Lionel Gauthier: “Everyone wants to bathe in Lake Geneva!”
Who has not already enjoyed the pleasures of bathing in the water of Lake Geneva in summer? Lionel Gauthier, the curator and director of the Museum of Lake Geneva, turns to this very popular pastime on the occasion of Living with Rivers: bathing in this large French-Swiss lake crossed by the Rhone. A story of prudishness, pollution, developments and different uses, the history of bathing is fascinating and tells us much about our eras and desires.
When did people first start bathing in Lake Geneva?
It’s difficult to put a date on the first time people bathed in the lake since no traces have been left. People probably bathed in it during the prehistoric period! The official history started in the 17th century with the first infrastructures, although certain documents from the 15th century appear to prohibit bathing during severe outbreaks of the Plague. However, sources lead to thinking that the lake was little used for reasons of hygiene. People preferred to use fountains, rivers, steam rooms, thermal baths, cold baths, etc. Perhaps people were scared of the lake and that it was dirtier than running water. It was used more for pleasure, in particular for swimming.
Did these practices develop alongside the development of infrastructures like piers and beaches?
Bathers and swimmers certainly benefited from infrastructures to ensure the safety of the bathers, but also for reasons of decency! Facilities were built so that swimmers could not be seen from boats, and that there was no breach of decency for those who strolled along the lake.
Did all the social classes bathe in Lake Geneva?
From the moment facilities were available, it was possible to distinguish places reserved for the upper and lower classes, with baths reserved for the upper classes and baths reserved for the lower classes. Therefore, one can imagine that all the social classes bathed in Lake Geneva, although not in the same places.
You speak of decency: what about today? Do the people living round Lake Geneva bathe in the lake? Is it compatible with all the other different uses we can see?
In terms of decency, I’d say there are no longer any problems today – the regulations allow the monokini around Lake Geneva. But it is true that during the temporary exhibition at the Museum of Lake Geneva devoted to bathing (1), the news brought these issues of decency back into the picture. The exhibition gave the occasion to discover a genferei, a “genevoiserie”, or a very funny Genevan speciality. Indeed, two regulations had survived in Geneva: a regulation of 1989 that authorised the monokini on the beaches and another regulation of 1929 that stated that bathing should be done chastely, prudishly. Women could be fined by over-zealous policemen because they went topless in the water, although they were allowed to go topless on the beach. The police waited for them to go into the water in order to fine them! And it was at the beginning of the exhibition on bathing that the regulation of 1929 was abrogated … (laughter). It gets more complicated when there are conflicts between uses. So many people use Lake Geneva, swimmers, pleasure boaters, water skiers, wind surfers, and so on. These activities need space and can lead to problems.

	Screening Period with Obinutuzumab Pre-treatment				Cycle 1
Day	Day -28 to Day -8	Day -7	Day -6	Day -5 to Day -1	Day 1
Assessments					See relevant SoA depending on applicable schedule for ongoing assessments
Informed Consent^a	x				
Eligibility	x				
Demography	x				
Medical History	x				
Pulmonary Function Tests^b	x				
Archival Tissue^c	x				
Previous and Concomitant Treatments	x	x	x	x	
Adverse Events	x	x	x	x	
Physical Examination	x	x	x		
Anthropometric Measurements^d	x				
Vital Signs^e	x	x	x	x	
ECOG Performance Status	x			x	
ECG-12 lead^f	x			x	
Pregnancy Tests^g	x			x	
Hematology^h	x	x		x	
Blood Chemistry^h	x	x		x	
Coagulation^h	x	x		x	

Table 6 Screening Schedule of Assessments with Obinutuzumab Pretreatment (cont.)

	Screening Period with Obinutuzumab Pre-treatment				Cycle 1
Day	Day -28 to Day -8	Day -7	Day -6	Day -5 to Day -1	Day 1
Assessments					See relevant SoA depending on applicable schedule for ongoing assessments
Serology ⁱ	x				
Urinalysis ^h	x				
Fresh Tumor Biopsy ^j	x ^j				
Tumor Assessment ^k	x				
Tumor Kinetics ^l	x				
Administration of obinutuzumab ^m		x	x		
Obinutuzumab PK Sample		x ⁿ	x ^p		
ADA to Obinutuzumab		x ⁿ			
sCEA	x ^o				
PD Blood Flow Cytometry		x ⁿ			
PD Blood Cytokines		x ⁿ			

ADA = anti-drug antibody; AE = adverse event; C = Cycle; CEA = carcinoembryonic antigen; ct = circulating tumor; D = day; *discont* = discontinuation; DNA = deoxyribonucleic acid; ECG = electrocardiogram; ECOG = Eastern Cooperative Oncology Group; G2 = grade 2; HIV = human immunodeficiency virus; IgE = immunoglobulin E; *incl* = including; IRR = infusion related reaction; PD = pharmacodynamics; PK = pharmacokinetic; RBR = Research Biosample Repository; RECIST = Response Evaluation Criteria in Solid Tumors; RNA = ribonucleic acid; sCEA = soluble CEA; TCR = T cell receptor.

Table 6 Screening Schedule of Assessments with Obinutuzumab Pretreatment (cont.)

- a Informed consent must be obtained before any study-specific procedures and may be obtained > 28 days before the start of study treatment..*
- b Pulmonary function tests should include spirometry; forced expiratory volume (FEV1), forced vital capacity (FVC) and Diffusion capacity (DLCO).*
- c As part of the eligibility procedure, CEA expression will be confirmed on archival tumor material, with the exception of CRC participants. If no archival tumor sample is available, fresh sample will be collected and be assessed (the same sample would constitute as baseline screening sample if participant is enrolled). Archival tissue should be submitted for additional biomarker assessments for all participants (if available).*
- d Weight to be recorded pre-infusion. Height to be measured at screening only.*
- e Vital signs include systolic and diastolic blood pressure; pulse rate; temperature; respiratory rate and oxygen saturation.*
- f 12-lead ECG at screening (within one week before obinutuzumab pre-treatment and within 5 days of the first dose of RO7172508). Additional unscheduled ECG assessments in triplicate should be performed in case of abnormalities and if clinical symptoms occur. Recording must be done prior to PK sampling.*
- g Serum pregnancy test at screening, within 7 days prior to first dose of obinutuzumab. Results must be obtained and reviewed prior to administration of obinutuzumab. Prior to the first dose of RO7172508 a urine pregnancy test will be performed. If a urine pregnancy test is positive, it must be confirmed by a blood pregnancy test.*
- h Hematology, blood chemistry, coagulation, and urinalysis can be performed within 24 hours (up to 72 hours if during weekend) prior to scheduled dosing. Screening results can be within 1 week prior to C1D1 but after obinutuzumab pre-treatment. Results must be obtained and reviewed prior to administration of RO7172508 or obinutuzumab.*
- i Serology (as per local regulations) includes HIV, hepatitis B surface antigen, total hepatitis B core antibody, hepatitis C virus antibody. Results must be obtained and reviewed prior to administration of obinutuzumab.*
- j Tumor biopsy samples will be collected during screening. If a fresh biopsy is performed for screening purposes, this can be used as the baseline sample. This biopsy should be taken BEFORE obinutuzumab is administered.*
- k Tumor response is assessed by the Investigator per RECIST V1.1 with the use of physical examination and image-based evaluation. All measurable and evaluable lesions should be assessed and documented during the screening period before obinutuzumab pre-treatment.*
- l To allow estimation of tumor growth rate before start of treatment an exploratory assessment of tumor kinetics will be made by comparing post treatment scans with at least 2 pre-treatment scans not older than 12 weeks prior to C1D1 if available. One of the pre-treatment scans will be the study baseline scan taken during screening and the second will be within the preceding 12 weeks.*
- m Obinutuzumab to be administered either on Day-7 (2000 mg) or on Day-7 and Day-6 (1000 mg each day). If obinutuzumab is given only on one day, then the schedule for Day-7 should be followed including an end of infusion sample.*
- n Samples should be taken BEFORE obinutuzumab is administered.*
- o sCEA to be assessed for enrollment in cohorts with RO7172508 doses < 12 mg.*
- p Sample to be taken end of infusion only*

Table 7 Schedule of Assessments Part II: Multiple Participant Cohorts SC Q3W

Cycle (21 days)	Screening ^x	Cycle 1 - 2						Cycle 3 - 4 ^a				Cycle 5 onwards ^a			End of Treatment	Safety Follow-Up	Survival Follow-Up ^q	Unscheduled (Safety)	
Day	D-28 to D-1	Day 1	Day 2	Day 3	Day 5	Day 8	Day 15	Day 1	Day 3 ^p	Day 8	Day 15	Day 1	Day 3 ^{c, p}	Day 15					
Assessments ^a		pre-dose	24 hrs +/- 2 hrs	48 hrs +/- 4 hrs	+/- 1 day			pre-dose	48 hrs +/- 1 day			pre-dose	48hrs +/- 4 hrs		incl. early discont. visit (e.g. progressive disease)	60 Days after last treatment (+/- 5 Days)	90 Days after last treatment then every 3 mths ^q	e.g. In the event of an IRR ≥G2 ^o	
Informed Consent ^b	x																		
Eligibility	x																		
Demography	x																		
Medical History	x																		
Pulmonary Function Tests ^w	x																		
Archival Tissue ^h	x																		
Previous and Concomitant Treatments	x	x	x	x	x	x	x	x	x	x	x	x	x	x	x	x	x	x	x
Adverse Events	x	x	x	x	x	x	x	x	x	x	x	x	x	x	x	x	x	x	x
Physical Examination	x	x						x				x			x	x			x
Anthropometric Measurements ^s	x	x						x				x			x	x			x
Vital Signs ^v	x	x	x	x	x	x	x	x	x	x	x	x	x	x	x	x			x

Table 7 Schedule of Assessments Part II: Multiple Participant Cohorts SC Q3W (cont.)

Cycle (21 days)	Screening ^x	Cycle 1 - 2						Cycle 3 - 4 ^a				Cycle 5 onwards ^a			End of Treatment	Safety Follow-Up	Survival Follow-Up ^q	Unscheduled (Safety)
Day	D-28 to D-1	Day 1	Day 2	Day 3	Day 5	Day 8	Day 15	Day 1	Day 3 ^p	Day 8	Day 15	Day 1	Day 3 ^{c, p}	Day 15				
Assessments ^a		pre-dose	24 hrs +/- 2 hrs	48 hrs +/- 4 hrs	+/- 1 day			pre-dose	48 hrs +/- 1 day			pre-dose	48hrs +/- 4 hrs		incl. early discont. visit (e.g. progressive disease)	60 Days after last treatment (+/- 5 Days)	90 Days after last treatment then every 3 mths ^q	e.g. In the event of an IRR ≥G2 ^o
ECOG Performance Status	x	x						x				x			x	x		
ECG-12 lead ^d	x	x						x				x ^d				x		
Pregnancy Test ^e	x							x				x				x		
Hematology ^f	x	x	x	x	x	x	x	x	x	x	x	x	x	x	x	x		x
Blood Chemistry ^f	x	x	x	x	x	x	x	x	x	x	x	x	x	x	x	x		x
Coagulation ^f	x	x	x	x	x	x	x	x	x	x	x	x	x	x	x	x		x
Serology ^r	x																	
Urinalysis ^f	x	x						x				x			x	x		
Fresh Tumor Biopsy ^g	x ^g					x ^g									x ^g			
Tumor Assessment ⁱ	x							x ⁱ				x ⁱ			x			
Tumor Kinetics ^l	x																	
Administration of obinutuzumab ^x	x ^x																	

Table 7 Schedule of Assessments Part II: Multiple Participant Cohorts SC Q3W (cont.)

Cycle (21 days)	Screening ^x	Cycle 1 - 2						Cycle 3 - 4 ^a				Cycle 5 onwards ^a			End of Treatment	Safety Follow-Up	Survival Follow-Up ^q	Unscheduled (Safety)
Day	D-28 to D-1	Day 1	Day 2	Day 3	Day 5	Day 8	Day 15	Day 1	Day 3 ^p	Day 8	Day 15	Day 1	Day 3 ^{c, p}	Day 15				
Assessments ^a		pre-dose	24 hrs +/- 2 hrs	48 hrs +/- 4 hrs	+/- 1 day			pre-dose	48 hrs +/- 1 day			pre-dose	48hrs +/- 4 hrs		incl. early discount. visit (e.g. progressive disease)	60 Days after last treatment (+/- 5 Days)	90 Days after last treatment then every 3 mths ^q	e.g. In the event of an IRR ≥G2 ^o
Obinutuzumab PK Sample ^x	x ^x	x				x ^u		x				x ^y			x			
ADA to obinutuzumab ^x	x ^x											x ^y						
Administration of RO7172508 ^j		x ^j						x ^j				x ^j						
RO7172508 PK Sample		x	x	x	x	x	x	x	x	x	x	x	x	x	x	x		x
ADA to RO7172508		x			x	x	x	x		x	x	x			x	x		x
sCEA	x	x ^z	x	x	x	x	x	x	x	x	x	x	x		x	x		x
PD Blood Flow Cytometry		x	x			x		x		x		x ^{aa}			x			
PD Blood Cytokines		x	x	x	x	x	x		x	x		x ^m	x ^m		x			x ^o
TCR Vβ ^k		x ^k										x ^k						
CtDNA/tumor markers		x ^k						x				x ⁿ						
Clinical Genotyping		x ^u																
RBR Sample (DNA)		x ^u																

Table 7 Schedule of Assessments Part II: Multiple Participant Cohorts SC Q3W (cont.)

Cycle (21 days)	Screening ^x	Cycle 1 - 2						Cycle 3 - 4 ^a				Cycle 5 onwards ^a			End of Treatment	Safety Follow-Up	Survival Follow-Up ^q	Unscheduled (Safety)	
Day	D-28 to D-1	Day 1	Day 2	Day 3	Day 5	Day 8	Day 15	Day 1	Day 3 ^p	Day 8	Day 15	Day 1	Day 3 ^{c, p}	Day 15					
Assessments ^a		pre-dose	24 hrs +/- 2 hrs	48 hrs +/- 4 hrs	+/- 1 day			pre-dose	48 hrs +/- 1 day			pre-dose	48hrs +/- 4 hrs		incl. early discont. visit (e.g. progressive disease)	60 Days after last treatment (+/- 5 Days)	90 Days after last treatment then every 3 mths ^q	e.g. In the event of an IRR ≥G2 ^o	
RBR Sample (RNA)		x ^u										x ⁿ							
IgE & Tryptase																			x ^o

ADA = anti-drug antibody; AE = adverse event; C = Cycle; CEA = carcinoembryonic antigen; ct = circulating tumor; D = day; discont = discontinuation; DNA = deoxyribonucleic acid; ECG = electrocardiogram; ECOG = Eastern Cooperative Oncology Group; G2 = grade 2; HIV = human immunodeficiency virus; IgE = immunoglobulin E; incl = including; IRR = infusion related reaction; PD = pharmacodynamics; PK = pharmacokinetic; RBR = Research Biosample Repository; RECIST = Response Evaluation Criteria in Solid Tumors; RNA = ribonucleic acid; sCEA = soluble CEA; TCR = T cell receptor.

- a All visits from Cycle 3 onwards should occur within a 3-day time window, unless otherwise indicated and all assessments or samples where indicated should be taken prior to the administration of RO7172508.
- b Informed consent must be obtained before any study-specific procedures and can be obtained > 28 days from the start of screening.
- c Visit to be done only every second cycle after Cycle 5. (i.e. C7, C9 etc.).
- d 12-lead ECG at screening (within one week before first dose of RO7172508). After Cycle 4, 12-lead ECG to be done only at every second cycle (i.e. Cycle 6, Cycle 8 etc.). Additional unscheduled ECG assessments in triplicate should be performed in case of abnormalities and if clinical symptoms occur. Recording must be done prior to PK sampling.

The shortening and even division of the swimsuit between the posters of 1926 and 1964!
There’s also the issue of the quality of the water.
Yes, indeed, but the quality of the lake’s water is checked every day by the International Commission for the Protection of the Waters of Lake Geneva (CIPEL). We know that the water of Lake Geneva in which people bathe is perfectly acceptable and even of very good quality, which hasn’t always been the case. In the 1970s and 1980s, Lake Geneva was deserted by bathers because it was extremely polluted, particularly by phosphates. It was exactly in this period that swimming pools were built just two metres away from the edge of the lake. Now we ask why there are so many swimming pools at the edge of the lake! Well, it was because people didn’t bathe in the lake at the time, but they liked being on its banks.
In the exhibition, you have also emphasised the very attractive dimension of Lake Geneva for tourism and the habitat, with a rich collection of postcards and posters. How did this reputation come about?
Lake Geneva has a rich history of tourism that goes back several centuries, and which has led to the construction of a large number of hotels. These tourism entrepreneurs quickly wagered on the lake as well, not only as a landscape, but as a place for relaxation, sailing, bathing and swimming, all activities on which on which they communicated a lot, with many posters and superb postcards. Today, bathers can profit from more than 120 beaches around the lake!
This rich account also includes anecdotes on the animals present in the lake.
The exhibition told the story of Ali, a small alligator that escaped into the lake during summer 1950: its owner had brought it to the lake to see how it could swim, and off it went! It remained three or four weeks in the lake until it was found at the same place it had escaped from. In the press of the time, everyone was saying “Watch out for your toes! There’s an alligator about,”